August 01, 2009

Remembering James K. Baxter

I didn’t make it to Jerusalem
but I heard midsummer thunder shake the weatherboards
of a run-down villa in Grafton.
Once in Vulcan Lane he came toward me
a familiar stranger in the rain
a poet of Aotearoa
he fixed me with the obsidian eye of a leathery tuatara.
His beard was a worn-out broom that had cleared the road to Jerusalem.
The day I heard he died I flew my heart like a flag at half-mast
With no other way to grieve walked suddenly alone and desolate
beneath the Moreton Bay figs of Albert Park.

This is the start of Bob Orr’s poem “Jerusalem”, from his book Calypso. He's one of my favourite poets (I love the mix of somewhat stoned imagery and straight shots of emotion) and people (though I have only talked to him twice), and he came to read this poem at Poetry Central, our Montana Poetry Day event, where this year we were celebrating James K. Baxter with two brand-new books to hand.

John Newton was there with his book The double rainbow, the story of the Jerusalem commune, which he calls Baxter’s undiscovered masterpiece. “Jerusalem was never an alternative to the poetry; it was part of it, its logical destination, even its most vivid accomplishment.“

I find it a remarkable book, not just for how much I learned about people and times still largely unknown to me, but for how John’s driving desire to draw insight from “the vast reservoir of memory” out there is permeated by such absolutely genuine modesty. His one theoretical imperative, he says, is “that I should try to write a book that reads truly to the people represented in it.” And finally, “I hope it’s only a first telling of the story rather than a final one.”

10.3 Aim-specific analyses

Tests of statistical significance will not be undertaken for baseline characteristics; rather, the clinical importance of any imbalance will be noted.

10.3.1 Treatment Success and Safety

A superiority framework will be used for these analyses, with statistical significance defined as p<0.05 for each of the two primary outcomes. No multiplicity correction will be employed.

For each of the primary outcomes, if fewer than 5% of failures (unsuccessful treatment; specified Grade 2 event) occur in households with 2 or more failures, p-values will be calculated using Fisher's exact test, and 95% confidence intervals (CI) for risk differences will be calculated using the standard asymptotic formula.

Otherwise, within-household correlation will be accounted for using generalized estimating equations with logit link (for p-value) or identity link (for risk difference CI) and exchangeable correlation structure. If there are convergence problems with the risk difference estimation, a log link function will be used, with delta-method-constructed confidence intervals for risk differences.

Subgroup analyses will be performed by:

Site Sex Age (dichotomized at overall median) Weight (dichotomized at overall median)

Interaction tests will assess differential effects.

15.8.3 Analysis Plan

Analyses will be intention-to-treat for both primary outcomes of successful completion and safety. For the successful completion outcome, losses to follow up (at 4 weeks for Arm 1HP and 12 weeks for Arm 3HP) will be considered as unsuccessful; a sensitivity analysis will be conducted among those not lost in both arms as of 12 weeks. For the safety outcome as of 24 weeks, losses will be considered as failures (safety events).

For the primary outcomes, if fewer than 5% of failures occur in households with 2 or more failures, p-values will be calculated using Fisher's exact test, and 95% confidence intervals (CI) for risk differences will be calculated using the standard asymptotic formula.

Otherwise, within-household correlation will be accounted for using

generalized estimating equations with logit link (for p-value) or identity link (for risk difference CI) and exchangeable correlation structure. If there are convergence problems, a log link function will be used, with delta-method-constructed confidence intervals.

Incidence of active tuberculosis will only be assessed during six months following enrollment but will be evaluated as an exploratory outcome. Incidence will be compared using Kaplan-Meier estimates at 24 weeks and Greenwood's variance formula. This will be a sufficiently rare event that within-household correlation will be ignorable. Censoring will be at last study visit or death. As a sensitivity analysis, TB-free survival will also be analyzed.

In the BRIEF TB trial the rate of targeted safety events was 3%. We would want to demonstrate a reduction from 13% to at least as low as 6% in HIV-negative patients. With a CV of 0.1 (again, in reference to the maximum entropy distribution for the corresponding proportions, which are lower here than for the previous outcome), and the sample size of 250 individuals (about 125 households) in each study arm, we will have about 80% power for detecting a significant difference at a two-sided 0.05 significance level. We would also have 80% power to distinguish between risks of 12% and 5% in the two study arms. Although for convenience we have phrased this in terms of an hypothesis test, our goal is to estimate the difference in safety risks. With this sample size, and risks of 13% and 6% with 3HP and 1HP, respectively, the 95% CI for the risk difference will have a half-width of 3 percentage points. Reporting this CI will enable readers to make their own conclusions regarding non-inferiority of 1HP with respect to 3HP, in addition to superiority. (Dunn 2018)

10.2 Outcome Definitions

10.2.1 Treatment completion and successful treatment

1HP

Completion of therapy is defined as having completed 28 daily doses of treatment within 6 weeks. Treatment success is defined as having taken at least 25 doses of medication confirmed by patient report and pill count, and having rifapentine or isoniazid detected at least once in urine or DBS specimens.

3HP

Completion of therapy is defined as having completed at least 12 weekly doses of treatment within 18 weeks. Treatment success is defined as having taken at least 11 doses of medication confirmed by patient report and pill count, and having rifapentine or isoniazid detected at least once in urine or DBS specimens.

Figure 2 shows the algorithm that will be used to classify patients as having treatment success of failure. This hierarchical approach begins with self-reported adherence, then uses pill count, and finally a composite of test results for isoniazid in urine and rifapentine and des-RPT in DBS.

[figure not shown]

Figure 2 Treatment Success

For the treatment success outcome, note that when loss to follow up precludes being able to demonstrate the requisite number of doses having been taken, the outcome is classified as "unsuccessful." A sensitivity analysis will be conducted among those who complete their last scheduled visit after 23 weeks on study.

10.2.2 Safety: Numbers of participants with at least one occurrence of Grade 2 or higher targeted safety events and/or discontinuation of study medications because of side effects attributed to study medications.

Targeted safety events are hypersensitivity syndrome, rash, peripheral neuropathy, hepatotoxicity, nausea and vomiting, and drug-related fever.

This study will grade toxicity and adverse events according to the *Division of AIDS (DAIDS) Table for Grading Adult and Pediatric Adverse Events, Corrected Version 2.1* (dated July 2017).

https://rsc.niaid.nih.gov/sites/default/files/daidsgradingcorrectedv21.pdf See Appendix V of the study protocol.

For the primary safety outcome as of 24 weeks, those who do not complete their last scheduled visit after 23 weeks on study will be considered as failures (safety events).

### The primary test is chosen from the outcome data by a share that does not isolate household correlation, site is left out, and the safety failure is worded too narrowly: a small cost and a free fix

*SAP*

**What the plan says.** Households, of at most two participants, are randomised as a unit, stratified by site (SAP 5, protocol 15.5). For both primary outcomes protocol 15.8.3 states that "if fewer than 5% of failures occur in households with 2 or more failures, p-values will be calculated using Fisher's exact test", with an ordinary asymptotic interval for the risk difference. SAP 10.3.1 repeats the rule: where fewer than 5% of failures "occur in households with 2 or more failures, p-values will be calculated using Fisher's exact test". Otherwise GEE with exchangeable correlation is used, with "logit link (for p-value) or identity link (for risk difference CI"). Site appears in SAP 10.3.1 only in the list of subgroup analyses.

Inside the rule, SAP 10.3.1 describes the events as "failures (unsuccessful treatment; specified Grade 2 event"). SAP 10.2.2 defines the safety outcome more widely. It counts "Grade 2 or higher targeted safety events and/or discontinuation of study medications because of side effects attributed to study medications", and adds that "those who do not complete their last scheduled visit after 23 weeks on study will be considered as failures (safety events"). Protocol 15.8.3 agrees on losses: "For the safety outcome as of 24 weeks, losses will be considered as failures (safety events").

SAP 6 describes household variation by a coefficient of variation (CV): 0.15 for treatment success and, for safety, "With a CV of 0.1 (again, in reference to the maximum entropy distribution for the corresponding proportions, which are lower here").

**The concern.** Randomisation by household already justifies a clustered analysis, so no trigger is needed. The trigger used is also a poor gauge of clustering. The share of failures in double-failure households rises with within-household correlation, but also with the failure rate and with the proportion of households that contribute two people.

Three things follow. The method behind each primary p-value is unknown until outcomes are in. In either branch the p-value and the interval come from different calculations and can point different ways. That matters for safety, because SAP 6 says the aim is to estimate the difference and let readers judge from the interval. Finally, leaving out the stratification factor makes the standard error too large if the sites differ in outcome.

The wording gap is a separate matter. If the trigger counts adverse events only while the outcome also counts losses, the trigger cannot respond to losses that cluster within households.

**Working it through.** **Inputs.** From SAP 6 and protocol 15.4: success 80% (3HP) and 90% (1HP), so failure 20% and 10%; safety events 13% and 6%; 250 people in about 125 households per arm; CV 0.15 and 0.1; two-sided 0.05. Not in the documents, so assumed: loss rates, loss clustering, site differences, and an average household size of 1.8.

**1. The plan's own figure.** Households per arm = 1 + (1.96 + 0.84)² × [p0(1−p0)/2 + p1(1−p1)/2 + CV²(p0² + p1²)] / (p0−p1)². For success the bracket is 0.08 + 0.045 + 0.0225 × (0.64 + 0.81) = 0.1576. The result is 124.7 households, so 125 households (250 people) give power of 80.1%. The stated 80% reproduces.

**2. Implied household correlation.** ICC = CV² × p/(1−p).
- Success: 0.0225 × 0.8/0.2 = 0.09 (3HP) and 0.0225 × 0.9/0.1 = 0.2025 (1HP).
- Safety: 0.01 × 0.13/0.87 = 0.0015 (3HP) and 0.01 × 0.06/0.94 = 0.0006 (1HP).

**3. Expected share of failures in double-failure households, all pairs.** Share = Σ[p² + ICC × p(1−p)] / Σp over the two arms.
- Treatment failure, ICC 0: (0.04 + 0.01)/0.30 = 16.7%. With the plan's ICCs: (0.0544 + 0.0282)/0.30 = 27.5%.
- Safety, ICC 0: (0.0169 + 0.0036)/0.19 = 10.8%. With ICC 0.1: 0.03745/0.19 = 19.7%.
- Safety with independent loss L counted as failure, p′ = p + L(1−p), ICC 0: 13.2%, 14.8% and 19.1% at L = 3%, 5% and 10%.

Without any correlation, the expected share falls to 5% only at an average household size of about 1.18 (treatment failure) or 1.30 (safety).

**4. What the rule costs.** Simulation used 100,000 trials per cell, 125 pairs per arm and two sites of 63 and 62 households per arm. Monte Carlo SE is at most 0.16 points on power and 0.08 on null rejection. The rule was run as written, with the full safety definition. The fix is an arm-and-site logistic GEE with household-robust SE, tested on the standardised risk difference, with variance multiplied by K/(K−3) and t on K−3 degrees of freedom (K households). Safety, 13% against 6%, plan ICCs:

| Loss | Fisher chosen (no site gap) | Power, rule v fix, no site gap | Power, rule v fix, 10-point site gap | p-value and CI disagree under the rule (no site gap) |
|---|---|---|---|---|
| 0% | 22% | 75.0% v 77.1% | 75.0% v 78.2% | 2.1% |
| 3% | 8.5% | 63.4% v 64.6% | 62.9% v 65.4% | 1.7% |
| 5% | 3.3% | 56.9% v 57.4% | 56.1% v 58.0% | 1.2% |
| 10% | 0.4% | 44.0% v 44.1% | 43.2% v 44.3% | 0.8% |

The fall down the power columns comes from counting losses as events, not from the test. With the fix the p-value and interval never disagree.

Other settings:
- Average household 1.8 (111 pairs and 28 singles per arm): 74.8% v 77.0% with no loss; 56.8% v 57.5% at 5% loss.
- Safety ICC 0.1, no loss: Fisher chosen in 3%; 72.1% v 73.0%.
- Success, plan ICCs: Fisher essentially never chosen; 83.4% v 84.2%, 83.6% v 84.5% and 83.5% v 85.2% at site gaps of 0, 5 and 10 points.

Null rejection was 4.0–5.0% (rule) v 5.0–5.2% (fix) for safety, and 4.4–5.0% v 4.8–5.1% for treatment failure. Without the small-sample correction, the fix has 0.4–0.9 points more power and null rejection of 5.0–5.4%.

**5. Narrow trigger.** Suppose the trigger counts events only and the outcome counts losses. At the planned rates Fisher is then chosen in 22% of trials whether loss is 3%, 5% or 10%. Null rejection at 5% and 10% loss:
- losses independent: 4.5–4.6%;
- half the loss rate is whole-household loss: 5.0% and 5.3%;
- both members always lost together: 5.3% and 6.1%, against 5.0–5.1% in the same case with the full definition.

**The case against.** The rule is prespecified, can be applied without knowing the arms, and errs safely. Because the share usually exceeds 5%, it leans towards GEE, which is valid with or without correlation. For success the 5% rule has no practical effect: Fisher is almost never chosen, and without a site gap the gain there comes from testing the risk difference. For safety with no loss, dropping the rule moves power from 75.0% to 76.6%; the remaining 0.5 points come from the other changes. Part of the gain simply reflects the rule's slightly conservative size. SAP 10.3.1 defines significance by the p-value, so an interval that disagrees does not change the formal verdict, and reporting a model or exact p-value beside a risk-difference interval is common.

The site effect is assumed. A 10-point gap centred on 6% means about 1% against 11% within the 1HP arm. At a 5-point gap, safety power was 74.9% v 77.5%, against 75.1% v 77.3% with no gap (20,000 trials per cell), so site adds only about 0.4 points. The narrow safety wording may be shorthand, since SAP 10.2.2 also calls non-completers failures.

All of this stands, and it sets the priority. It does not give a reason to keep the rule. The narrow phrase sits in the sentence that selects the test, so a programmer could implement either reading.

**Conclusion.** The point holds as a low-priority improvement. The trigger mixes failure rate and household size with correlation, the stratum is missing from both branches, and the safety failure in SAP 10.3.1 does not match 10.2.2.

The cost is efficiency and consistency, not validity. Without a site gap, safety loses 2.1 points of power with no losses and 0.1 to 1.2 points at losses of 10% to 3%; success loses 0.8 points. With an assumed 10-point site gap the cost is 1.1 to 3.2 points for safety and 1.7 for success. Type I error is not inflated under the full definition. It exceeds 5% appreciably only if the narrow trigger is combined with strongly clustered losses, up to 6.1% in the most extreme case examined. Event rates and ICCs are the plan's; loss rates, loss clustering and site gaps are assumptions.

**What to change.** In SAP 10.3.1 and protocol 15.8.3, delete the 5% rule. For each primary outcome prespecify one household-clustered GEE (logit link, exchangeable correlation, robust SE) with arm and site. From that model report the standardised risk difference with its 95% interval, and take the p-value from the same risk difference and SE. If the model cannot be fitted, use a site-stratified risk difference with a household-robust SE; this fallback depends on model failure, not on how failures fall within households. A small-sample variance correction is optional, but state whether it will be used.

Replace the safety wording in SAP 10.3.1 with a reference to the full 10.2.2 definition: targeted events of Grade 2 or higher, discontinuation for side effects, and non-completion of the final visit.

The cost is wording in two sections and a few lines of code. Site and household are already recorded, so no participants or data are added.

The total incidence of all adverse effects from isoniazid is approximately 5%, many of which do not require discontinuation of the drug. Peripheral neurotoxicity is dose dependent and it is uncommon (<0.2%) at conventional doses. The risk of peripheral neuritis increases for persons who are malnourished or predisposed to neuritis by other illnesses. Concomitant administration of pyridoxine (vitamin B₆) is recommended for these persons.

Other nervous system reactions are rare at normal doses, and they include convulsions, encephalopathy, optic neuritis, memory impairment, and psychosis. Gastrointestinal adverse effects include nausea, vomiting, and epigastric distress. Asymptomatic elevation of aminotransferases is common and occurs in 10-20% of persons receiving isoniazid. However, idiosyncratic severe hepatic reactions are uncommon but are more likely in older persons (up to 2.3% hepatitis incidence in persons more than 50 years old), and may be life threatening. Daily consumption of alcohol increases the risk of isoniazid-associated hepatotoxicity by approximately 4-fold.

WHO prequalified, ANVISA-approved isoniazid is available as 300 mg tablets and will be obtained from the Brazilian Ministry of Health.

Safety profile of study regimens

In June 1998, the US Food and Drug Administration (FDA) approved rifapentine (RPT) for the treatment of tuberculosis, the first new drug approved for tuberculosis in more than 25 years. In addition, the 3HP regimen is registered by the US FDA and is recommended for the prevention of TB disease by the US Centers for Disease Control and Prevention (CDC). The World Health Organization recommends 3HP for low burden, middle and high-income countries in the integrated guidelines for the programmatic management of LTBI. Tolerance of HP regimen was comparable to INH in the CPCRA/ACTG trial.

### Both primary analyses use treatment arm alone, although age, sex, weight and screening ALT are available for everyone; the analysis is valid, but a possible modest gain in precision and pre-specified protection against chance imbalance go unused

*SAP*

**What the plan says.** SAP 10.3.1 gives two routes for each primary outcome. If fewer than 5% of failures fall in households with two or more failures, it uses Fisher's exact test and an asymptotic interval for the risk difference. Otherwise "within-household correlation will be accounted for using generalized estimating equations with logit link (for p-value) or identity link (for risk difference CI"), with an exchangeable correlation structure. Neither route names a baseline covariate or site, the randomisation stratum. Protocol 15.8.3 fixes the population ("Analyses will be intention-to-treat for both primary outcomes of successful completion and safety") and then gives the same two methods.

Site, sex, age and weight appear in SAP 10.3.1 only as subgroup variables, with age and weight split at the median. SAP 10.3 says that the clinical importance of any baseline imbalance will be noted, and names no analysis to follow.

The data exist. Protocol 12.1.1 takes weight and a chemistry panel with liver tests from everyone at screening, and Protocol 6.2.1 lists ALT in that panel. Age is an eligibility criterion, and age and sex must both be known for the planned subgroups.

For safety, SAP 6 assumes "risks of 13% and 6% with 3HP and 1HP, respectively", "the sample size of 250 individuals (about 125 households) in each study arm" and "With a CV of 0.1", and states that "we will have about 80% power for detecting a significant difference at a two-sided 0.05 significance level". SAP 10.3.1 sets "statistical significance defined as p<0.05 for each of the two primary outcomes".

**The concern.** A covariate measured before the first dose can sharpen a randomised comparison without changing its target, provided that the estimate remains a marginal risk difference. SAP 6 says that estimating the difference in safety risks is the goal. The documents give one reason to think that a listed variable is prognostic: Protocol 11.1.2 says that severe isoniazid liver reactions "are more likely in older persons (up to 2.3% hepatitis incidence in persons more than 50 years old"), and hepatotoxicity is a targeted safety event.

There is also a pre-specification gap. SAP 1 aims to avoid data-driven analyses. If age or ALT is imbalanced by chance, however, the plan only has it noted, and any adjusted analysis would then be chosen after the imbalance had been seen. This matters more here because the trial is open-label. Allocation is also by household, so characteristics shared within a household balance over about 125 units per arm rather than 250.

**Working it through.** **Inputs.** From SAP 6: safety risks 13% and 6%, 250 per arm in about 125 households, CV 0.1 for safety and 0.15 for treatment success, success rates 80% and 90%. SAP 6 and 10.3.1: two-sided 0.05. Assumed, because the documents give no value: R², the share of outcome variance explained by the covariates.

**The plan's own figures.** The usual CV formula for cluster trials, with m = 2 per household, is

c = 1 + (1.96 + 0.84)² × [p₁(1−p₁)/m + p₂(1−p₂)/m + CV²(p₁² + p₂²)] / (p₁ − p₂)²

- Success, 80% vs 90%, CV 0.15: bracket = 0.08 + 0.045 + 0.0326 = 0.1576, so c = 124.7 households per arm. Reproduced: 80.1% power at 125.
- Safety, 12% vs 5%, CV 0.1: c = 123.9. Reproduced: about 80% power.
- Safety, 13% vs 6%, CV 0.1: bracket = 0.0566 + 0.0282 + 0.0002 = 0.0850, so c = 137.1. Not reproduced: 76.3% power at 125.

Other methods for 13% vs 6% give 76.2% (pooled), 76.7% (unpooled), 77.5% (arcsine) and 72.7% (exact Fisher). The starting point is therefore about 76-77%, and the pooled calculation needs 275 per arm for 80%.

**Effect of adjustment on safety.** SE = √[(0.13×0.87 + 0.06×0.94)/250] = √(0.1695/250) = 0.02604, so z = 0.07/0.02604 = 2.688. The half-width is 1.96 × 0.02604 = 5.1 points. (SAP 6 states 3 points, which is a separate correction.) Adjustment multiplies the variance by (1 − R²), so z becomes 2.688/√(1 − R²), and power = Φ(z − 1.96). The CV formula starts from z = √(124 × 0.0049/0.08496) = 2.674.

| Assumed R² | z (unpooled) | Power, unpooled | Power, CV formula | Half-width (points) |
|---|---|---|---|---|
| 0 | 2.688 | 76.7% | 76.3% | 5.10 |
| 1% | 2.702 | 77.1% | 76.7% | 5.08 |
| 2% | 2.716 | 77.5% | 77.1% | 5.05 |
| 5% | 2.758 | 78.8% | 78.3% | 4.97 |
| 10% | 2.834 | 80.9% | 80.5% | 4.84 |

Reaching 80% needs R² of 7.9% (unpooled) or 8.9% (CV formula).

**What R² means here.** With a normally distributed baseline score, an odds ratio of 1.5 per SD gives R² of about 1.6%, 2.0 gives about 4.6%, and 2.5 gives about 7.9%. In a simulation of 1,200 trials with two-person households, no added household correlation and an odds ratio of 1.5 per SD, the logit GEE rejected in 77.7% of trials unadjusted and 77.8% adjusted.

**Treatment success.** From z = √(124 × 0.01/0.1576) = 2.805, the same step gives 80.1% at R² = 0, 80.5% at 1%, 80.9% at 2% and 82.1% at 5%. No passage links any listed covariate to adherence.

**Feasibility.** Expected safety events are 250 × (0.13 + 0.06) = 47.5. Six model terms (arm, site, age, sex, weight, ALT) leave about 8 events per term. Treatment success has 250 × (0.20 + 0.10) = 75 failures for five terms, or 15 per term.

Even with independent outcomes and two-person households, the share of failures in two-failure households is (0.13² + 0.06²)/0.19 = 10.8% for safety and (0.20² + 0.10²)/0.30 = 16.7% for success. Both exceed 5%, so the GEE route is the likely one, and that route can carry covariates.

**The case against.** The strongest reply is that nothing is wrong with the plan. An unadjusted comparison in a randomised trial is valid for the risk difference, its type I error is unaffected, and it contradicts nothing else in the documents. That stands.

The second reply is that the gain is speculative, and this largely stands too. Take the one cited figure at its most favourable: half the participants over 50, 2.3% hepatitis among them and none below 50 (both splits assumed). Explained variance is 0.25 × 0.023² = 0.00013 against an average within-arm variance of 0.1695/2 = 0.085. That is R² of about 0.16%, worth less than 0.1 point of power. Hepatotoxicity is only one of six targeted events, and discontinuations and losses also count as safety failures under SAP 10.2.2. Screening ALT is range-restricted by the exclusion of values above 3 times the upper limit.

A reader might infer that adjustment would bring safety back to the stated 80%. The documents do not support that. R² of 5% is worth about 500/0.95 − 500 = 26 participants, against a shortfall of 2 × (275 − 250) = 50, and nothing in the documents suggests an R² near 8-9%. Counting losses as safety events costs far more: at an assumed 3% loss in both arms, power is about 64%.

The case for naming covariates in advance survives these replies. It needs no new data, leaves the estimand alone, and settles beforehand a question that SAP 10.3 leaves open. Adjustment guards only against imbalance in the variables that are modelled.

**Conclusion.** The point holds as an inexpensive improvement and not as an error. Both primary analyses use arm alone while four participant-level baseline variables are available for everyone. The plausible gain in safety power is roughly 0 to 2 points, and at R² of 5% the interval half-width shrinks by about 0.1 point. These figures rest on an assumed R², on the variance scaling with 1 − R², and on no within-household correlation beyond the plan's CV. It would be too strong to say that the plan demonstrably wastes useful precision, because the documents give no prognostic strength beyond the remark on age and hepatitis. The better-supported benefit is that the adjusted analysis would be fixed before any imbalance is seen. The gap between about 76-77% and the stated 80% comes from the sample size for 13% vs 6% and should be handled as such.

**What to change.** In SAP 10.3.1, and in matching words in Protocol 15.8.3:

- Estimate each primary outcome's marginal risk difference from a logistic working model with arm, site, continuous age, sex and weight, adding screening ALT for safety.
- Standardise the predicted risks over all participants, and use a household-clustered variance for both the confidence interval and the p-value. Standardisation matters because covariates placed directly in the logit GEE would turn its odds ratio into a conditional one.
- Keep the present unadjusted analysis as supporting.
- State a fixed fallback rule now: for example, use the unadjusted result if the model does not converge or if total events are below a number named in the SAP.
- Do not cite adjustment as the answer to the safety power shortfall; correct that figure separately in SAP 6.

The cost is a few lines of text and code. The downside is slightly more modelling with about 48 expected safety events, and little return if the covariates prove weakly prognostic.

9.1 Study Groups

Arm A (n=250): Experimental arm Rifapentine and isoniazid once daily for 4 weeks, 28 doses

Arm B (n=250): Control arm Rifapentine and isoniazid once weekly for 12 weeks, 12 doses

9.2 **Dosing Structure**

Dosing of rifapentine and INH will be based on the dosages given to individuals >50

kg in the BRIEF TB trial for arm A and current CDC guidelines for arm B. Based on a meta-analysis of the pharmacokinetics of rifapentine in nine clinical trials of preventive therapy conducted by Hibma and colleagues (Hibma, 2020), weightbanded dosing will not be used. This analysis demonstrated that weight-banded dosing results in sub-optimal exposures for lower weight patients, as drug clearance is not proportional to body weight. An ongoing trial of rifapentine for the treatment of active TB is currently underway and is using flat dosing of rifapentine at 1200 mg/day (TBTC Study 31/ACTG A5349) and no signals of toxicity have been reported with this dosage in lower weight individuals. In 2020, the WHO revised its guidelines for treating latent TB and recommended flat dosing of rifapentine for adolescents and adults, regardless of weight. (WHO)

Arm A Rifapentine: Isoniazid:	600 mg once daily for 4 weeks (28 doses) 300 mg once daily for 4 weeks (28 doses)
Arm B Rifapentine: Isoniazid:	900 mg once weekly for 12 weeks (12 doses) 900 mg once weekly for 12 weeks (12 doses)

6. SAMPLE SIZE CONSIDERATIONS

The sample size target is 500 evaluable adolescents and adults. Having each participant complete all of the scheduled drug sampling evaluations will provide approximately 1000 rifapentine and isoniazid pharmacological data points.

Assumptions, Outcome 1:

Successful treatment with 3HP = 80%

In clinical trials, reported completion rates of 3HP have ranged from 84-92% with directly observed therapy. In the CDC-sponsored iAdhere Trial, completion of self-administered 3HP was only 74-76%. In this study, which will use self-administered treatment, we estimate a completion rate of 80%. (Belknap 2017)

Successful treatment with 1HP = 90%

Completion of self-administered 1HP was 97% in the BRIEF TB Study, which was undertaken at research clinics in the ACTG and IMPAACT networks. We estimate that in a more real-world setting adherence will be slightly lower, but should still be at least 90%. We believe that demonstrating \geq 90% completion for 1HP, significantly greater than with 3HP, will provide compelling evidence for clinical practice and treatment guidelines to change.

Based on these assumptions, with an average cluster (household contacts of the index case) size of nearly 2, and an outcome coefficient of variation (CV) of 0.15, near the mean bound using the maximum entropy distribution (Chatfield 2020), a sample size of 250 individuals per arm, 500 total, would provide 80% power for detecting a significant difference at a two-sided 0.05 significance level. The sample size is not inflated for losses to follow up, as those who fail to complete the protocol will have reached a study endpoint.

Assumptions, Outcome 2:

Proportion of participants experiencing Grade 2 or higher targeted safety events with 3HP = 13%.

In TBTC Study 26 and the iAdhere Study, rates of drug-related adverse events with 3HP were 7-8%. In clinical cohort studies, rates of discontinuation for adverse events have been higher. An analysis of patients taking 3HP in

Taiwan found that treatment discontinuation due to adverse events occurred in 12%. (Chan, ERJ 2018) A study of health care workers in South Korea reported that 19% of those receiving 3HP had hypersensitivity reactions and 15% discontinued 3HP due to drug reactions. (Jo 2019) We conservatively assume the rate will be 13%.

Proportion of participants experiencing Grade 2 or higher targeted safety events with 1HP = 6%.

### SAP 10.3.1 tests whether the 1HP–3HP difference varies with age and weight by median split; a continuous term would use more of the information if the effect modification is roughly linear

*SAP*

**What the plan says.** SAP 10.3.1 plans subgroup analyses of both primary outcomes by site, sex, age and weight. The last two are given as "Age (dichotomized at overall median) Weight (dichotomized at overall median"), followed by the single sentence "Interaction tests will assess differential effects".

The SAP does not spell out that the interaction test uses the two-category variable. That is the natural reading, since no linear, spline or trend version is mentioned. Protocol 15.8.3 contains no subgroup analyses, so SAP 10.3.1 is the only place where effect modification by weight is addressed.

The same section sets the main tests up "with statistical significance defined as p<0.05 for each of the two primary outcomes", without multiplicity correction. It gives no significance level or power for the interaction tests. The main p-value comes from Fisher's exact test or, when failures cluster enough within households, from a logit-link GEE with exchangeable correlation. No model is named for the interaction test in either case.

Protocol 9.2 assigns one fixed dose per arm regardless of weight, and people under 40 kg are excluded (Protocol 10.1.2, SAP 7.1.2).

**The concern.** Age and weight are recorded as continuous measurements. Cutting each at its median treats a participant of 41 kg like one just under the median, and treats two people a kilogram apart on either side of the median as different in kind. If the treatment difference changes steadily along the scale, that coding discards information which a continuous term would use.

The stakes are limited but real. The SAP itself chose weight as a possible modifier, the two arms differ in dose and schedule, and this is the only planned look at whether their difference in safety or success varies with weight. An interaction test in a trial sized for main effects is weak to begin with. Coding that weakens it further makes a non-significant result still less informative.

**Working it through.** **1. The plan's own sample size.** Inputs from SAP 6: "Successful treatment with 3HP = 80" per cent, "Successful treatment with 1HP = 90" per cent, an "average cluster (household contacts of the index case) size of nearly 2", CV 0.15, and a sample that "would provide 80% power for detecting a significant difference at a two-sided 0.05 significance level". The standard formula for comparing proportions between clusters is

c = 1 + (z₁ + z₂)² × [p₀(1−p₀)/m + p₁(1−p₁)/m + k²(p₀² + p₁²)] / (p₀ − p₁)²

The other book is an almost fit-in-your-pocket volume called James K. Baxter poems selected and introduced by Sam Hunt, another great poetry book from Auckland University Press after Fast talking PI and Mirabile Dictu.  AUP books are always well-designed, but when I found this book on my desk, I picked it up and just sat there with it in my hands, staring at it, running my hands over it, didn’t even get a chance to read it, ended up just stuffing it in my bag and taking it home.

When I did get to reading it the other night, the book kept me up until all hours, reading just one more and just one more, until there were no more to read. I turned off the light and had that same feeling that you get after a long journey with train rides, plane rides, all sorts of rides, vending machines, hard benches, watching someone who reminds you of someone, lots of coffees, magazines, finally you’re home, you take off your clothes with the stain from two cities ago, you climb into bed and close your eyes, but the thoughts keep whirling in your head. Who was that person? How did it go again what she said?

In his very, very good introduction, with its few, choice, simply told stories to laugh and cry about, Sam Hunt says that he picked only the poems which really work, the high-octane, read-aloud ones. The ones he can’t forget. Like this one:

Ferry from Lyttelton (1972)

These bare hills have their own non-human beauty,
A country made for angels, not for men.

And the slow bow wash of the ferry
Covers and uncovers the rocks

At the bottom of the cliffs. Always the feeling comes
That one might leap over the side

And sink in the cold water. Not, I think
A desire to kill oneself

But a longing to go back and rest
In the waters of the womb. So, brother,

Button up your coat against the night breeze
Or come and have some toast and coffee

At the curved bar in swivel chairs
Where the waiter is a friend of a friend of a friend.


James K. Baxter poems selected and introduced by Sam Hunt
 
The Double Rainbow: James K. Baxter, Ngāti Hau and the Jerusalem commune by John Newton

Calypso by Bob Orr

You can read the complete version of Bob Orr's “Jerusalem” on the AUP website
















Ditulis Oleh : tosca // 03:30
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